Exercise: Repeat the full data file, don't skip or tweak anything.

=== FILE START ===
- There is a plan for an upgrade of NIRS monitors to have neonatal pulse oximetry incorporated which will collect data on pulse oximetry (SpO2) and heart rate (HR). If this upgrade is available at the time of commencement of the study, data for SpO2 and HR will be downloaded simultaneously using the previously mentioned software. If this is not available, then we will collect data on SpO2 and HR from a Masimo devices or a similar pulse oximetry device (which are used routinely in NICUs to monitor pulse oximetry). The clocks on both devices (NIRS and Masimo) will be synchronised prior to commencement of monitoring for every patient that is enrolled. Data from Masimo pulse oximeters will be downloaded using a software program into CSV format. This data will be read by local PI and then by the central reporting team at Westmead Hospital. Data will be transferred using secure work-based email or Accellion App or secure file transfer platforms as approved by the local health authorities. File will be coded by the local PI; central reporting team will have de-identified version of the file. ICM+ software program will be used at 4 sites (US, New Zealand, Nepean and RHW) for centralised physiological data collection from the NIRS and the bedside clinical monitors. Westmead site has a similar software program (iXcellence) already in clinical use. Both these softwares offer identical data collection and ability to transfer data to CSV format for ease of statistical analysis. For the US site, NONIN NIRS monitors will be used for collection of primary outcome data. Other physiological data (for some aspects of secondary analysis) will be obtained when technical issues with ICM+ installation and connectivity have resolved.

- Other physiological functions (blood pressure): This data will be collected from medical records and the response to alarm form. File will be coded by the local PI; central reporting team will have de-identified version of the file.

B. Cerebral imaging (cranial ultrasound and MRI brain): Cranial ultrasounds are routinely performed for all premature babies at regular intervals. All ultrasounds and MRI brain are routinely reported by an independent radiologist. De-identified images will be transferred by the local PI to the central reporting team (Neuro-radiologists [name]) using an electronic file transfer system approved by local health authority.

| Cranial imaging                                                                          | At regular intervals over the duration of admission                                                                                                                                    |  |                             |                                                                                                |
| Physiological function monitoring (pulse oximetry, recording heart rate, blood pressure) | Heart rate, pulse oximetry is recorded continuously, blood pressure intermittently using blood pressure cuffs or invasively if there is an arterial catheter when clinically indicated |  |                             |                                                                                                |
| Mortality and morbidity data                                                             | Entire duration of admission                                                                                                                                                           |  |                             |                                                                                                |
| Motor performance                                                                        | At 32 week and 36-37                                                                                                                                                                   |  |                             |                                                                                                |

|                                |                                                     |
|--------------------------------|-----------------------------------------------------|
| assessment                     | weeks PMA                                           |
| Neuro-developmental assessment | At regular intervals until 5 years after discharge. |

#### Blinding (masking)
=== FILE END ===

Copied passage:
- There is a plan for an upgrade of NIRS monitors to have neonatal pulse oximetry incorporated which will collect data on pulse oximetry (SpO2) and heart rate (HR). If this upgrade is available at the time of commencement of the study, data for SpO2 and HR will be downloaded simultaneously using the previously mentioned software. If this is not available, then we will collect data on SpO2 and HR from a Masimo devices or a similar pulse oximetry device (which are used routinely in NICUs to monitor pulse oximetry). The clocks on both devices (NIRS and Masimo) will be synchronised prior to commencement of monitoring for every patient that is enrolled. Data from Masimo pulse oximeters will be downloaded using a software program into CSV format. This data will be read by local PI and then by the central reporting team at Westmead Hospital. Data will be transferred using secure work-based email or Accellion App or secure file transfer platforms as approved by the local health authorities. File will be coded by the local PI; central reporting team will have de-identified version of the file. ICM+ software program will be used at 4 sites (US, New Zealand, Nepean and RHW) for centralised physiological data collection from the NIRS and the bedside clinical monitors. Westmead site has a similar software program (iXcellence) already in clinical use. Both these softwares offer identical data collection and ability to transfer data to CSV format for ease of statistical analysis. For the US site, NONIN NIRS monitors will be used for collection of primary outcome data. Other physiological data (for some aspects of secondary analysis) will be obtained when technical issues with ICM+ installation and connectivity have resolved.

- Other physiological functions (blood pressure): This data will be collected from medical records and the response to alarm form. File will be coded by the local PI; central reporting team will have de-identified version of the file.

B. Cerebral imaging (cranial ultrasound and MRI brain): Cranial ultrasounds are routinely performed for all premature babies at regular intervals. All ultrasounds and MRI brain are routinely reported by an independent radiologist. De-identified images will be transferred by the local PI to the central reporting team (Neuro-radiologists [name]) using an electronic file transfer system approved by local health authority.

| Cranial imaging                                                                          | At regular intervals over the duration of admission                                                                                                                                    |  |                             |                                                                                                |
| Physiological function monitoring (pulse oximetry, recording heart rate, blood pressure) | Heart rate, pulse oximetry is recorded continuously, blood pressure intermittently using blood pressure cuffs or invasively if there is an arterial catheter when clinically indicated |  |                             |                                                                                                |
| Mortality and morbidity data                                                             | Entire duration of admission                                                                                                                                                           |  |                             |                                                                                                |
| Motor performance                                                                        | At 32 week and 36-37                                                                                                                                                                   |  |                             |                                                                                                |

|                                |                                                     |
|--------------------------------|-----------------------------------------------------|
| assessment                     | weeks PMA                                           |
| Neuro-developmental assessment | At regular intervals until 5 years after discharge. |

#### Blinding (masking)